right, and the views of each had much in them that was of value
to the other. It so happened that Russia had during the Civil War
a very able representative in the person of Rdouard de Stoeckl,
Stoeckl spent about twenty years in Washington in various diplo-
matic capacities and during that time he married an American wife,
formed a large circle of friends among the prominent men of the
capital, and learned to admire the American people.2 His opinions

1 This paper is based on the correspondence of Stoeckl with the Russian for-
eign office, examined by the writer when preparing for the Carnegie Institution
of Washington a report supplementary to that section of his Guide to the Mate-
rials for American History in Russian Archives (Washington, I917) which related
to the tLrchives of the ministry of foreign affairs. When making notes for that
section in I9T4 he was allowed to carry his search down to 1854 only; in I917 he
was permitted to go on to I870. All the letters here cited are dated from
Washington.

2 When ]douard de Stoeckl first came to the United States is not quite clear,
but the records show that he was a member of the Russian legation in Washing-
ton in 1849-I850. In the winter of I853 he left Petrograd to go as consul-general
to the Hawaiian Islands. When he landed in New York he learned that the
Russian minister, Alexander Bodisco, was dead, and that he was expected to take
charge of the legation until another man was sent. The outbreak of the Crimean
war obliged him to remain at this post and he did such good work that his gov-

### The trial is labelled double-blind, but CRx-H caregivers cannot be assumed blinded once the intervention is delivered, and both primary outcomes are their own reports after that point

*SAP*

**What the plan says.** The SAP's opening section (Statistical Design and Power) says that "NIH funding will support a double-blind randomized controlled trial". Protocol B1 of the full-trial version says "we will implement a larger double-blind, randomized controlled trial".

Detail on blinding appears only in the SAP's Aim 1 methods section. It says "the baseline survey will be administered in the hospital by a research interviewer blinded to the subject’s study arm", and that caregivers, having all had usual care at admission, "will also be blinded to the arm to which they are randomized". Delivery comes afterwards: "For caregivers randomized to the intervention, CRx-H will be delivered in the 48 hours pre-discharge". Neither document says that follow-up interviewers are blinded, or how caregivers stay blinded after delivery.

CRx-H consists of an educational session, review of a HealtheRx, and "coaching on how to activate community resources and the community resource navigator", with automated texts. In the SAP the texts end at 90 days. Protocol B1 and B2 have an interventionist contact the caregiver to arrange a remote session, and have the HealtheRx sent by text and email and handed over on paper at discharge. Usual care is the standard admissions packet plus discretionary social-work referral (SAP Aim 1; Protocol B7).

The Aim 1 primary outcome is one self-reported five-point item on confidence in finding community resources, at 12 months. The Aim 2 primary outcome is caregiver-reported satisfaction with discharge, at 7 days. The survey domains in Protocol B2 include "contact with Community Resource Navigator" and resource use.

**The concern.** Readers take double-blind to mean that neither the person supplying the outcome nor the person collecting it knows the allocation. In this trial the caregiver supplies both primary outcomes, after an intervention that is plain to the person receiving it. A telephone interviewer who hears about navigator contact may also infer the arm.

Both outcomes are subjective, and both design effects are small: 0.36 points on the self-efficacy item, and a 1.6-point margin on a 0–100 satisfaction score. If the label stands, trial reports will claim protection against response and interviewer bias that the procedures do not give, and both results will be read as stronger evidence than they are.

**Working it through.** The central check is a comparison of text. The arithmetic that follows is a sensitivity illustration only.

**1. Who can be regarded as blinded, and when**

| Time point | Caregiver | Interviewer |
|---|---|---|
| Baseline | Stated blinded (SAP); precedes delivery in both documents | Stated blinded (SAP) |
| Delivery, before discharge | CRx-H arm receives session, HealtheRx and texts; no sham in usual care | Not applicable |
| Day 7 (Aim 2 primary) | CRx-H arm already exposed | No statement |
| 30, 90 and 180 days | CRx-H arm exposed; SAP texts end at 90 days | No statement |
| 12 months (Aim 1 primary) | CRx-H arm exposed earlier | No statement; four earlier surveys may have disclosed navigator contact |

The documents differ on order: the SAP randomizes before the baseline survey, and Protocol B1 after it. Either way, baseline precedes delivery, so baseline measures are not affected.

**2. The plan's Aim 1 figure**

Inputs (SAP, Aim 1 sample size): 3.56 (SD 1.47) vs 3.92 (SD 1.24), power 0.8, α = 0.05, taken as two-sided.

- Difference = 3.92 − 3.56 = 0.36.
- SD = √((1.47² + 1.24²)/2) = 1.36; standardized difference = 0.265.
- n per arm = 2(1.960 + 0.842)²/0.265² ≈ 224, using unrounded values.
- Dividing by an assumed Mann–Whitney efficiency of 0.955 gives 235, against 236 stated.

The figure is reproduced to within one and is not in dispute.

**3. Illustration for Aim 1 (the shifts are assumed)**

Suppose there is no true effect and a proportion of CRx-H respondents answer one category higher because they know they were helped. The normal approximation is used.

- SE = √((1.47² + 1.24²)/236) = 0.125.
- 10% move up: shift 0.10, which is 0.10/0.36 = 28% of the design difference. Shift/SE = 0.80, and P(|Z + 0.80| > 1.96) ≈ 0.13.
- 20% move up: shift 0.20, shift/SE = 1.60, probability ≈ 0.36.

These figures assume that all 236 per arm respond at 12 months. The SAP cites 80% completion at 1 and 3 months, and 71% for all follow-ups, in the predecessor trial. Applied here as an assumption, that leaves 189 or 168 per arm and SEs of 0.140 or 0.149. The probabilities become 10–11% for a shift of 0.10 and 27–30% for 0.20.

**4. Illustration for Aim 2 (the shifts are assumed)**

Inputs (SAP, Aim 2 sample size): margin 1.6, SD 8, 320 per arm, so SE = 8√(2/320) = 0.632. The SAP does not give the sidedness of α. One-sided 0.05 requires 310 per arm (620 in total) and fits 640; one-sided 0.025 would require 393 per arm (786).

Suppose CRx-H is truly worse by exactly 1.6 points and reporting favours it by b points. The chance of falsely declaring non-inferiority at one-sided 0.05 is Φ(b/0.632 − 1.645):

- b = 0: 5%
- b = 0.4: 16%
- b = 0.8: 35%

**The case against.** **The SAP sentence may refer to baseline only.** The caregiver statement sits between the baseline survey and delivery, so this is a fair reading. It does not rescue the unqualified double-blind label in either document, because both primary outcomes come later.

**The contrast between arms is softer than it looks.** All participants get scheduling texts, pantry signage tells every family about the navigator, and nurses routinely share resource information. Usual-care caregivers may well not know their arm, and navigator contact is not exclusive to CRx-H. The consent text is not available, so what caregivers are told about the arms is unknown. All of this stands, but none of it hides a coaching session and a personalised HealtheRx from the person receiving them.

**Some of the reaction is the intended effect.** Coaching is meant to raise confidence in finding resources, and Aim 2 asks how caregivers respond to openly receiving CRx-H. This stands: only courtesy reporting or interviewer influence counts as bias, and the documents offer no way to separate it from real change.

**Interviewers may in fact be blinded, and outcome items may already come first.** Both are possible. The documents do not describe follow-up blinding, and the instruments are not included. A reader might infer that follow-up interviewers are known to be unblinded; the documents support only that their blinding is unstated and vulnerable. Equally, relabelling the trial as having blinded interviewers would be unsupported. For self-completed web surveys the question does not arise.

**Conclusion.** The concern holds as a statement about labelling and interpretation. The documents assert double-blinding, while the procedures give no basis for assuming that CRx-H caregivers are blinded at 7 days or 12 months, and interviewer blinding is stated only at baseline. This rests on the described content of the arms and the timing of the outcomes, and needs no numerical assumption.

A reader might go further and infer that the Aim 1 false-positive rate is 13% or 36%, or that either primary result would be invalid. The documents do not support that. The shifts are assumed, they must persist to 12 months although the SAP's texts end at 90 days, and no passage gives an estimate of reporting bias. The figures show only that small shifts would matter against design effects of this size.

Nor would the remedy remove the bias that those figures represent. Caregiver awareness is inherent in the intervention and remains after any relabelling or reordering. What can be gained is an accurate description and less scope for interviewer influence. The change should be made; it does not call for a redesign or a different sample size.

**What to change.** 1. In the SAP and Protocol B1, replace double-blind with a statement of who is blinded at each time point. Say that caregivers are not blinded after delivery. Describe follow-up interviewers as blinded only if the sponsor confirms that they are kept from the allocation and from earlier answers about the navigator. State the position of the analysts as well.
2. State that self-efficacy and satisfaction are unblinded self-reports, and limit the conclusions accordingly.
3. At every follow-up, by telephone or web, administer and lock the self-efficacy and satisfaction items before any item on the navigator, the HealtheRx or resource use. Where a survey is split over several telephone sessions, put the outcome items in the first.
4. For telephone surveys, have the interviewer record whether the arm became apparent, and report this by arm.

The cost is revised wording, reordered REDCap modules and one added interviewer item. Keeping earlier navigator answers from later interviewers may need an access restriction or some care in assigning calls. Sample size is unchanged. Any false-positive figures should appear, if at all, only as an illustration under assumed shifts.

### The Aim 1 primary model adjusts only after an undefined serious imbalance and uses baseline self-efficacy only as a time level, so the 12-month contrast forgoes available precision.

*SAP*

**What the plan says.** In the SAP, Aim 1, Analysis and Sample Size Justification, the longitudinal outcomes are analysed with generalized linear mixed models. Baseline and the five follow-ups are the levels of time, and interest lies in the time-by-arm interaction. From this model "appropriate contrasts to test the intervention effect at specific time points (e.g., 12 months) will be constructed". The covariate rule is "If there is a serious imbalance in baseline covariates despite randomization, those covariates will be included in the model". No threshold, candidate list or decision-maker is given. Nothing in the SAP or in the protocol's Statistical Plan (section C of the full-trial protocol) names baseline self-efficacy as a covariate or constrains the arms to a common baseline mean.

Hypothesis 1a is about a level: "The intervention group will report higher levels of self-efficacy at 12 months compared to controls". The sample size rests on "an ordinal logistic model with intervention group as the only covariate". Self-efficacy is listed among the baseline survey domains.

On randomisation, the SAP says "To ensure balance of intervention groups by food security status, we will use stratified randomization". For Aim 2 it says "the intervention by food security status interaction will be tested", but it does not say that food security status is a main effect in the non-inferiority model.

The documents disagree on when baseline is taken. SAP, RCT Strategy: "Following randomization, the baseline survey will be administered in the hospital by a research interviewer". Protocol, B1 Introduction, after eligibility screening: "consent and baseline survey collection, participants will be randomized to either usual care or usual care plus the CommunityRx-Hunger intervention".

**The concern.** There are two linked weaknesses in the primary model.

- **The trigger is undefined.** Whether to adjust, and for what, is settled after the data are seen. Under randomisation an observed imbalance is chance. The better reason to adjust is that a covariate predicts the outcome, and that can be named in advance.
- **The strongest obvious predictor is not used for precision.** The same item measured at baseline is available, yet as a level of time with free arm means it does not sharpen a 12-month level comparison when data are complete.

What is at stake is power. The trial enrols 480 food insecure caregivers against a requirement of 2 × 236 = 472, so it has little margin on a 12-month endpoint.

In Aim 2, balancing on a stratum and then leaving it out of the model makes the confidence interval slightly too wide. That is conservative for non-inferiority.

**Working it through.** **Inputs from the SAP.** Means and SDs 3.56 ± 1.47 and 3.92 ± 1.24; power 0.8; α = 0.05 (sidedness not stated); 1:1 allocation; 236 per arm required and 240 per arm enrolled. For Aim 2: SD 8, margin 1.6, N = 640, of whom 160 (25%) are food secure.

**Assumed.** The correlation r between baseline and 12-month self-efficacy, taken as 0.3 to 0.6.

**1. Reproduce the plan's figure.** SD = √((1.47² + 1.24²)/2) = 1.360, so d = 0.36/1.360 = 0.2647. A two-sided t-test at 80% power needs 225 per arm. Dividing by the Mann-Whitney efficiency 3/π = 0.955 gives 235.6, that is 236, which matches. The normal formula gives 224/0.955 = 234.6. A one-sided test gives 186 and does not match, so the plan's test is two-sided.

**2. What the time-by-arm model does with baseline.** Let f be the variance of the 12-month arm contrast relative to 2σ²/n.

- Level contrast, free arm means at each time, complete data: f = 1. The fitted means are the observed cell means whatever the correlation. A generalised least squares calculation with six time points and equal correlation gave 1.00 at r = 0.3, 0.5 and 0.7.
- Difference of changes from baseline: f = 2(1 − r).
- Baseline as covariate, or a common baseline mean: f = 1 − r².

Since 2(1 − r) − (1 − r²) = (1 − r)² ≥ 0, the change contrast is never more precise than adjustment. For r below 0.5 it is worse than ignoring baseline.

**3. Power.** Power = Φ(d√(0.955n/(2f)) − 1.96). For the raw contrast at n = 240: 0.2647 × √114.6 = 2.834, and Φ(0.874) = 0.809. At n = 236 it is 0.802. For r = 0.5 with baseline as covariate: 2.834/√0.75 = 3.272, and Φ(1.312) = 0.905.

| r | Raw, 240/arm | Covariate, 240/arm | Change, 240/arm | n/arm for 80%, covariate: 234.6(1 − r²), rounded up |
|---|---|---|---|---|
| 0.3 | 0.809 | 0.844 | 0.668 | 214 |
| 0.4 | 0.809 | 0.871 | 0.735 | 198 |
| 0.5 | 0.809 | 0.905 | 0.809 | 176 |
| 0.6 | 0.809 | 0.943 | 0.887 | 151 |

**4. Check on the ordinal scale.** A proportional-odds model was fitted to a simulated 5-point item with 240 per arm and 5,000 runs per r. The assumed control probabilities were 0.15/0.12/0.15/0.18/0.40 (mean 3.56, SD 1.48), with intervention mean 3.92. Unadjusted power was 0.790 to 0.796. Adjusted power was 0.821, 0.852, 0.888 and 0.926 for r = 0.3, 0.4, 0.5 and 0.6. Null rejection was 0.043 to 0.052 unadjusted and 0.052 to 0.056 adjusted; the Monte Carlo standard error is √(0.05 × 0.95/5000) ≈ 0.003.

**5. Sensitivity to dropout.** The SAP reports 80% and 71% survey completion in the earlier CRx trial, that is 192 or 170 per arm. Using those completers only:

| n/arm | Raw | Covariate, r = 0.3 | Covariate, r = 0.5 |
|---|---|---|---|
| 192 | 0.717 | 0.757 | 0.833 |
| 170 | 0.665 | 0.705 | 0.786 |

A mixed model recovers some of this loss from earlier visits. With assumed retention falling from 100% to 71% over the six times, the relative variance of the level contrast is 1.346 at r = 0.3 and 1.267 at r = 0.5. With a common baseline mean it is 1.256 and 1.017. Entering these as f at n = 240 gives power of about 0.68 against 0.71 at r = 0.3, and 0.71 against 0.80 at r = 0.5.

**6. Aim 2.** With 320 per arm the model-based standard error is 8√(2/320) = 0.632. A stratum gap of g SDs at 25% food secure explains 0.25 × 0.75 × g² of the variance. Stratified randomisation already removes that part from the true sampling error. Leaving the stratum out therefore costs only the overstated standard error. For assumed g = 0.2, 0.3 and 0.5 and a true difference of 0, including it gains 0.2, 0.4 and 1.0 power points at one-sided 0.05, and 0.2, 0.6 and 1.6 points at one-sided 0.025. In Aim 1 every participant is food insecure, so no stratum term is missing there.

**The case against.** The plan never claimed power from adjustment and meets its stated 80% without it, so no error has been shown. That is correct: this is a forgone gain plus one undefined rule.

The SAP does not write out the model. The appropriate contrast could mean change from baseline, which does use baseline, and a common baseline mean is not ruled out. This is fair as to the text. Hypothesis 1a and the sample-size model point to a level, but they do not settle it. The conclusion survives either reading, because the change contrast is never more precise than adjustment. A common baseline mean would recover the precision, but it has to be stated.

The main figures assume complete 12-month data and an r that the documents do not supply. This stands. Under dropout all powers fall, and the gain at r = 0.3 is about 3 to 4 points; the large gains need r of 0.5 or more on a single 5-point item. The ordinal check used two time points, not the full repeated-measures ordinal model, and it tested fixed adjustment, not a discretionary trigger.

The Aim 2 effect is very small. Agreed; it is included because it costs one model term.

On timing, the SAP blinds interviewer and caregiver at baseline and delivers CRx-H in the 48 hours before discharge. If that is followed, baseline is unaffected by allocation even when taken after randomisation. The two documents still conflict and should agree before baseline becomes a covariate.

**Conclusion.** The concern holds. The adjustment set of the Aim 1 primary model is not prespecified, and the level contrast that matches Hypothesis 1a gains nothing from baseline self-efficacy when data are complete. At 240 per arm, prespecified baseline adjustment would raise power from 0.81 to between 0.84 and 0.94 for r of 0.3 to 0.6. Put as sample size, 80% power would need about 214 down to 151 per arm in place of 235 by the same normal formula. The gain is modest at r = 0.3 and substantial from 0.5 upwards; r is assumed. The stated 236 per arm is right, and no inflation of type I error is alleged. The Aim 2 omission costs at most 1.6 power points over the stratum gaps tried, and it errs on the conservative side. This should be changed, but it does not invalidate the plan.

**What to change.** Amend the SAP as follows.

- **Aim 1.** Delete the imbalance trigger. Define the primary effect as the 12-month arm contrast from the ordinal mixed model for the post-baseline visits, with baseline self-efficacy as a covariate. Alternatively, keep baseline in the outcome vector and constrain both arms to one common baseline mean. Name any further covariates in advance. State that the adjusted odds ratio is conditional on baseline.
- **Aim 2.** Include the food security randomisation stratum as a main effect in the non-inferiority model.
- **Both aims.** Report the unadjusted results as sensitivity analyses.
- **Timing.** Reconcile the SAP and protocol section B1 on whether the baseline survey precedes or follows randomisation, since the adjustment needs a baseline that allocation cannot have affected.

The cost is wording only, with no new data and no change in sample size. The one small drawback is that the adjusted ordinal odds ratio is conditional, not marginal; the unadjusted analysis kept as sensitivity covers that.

(454)

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Last edited:

unionblue

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TracyM61,

Enjoyed reading your article that looked from "the outside in" of the American Civil War.

Very much appreciated you taking the time and trouble to post it.

Sincerely,
Unionblue
 
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GS

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With my vision dimmed by the passing of 150+ years since the War, I tend to agree with the Russian's assessment of America's leaders, who orchestrated this horror.
 

TracyM61

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Messages
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Location
Las Vegas, Nevada
With my vision dimmed by the passing of 150+ years since the War, I tend to agree with the Russian's assessment of America's leaders, who orchestrated this horror.
He certainly had a front-row seat the goings on in Washington at that time. I'm inclined to agree with his evaluation of the situation as well, that it was the radicals who were the major problem. At one point, President Lincoln even confessed to Stoeckl, "...that he suffered more from his friends than from his enemies."

Perhaps, the author, in his assessment of foreign diplomats, in 1921, when the article was written, is who he's alluding to. Not quite sure the audience he would be speaking to in this journal article at that time, but could possibly tried to make a point of some sort.

"They are in part responsible for the idea that has gone abroad that the Americans are chiefly interested in money-getting; and this idea has taken such hold that it is doubtful whether even this World War has done much to dispel it."

Interesting, though...